Medical providers and trainees who use, clean, and disinfect US probes may not be uniformly trained in the necessary procedures. It is imperative that all personnel who have access to US equipment receive sufficient training in equipment cleaning and disinfection. Providing this training in the ED setting, which tends to have high provider turnover, might be cumbersome. At a minimum, infection control training should be provided upon initial orientation and then with subsequent annual refreshers. Applying manufactured approved disinfectants and cleaning products can improve the safety of the transducer and may help avoid warranty-related issues or equipment damage. Note that alcohol is not an EPA-registered detergent/disinfectant, nor is it recommended by manufacturers.24,28,29

Endocavitary probes disinfection challenges

There are no consensus guidelines for transvaginal probe disinfection among health authorities and institutions. Endocavitary probe use conveys the added risk of infections commonly transmitted by genital secretions, including human immunodeficiency virus, hepatitis B virus, Neisseria gonorrhoea, C. trachomatis, Trichomonas vaginalis, and HPV. These organisms can remain infectious for days outside of the body, particularly if kept moist in blood or serum.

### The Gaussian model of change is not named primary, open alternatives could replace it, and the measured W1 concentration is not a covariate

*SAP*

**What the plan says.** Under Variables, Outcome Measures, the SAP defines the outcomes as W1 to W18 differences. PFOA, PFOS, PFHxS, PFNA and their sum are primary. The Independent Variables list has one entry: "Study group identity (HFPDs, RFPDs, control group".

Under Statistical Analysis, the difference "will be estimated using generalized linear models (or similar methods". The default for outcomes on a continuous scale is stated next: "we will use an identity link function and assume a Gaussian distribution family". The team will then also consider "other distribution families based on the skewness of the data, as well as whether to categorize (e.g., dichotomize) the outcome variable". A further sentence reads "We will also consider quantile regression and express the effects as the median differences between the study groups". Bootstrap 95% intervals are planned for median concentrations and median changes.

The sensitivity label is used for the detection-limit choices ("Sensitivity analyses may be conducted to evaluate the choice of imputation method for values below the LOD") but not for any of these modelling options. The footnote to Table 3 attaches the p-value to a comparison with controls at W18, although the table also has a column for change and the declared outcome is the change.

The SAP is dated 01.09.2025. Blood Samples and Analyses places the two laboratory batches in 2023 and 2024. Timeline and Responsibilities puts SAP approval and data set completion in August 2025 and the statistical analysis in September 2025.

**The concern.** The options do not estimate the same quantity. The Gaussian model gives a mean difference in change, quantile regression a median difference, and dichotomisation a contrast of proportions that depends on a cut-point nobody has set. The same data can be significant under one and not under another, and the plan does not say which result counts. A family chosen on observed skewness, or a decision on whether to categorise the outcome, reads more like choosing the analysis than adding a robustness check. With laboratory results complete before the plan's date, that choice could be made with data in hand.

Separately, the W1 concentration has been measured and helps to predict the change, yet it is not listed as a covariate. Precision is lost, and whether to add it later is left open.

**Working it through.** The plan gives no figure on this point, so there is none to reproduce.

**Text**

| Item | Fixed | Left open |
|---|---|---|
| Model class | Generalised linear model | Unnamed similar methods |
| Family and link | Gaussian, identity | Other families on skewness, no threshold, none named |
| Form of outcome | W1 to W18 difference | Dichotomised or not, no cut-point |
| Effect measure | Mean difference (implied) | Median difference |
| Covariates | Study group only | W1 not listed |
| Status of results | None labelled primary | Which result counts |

Currently, the CDC and the AIUM recommend a high-level disinfection for endovaginal probes between patients, although high-level disinfection practices are costly, time-consuming, and may pose health risks to patients and practitioners and damage transducers. Therefore, as a consequence, current practice compliance with this standard is poorly followed. While additional methods such as UV-C light and gas plasma systems are being developed, they must be FDA-approved and confirmed by manufacturers as appropriate for use, thus often delaying access. Currently, regulatory approval is based on efficacy of products under conditions that may not be reasonably found in ED settings. More novel options, such as UV disinfectants and methods that may be effective and efficient in ED settings, are needed; however, none is readily available or practical for ED use at this time.12,30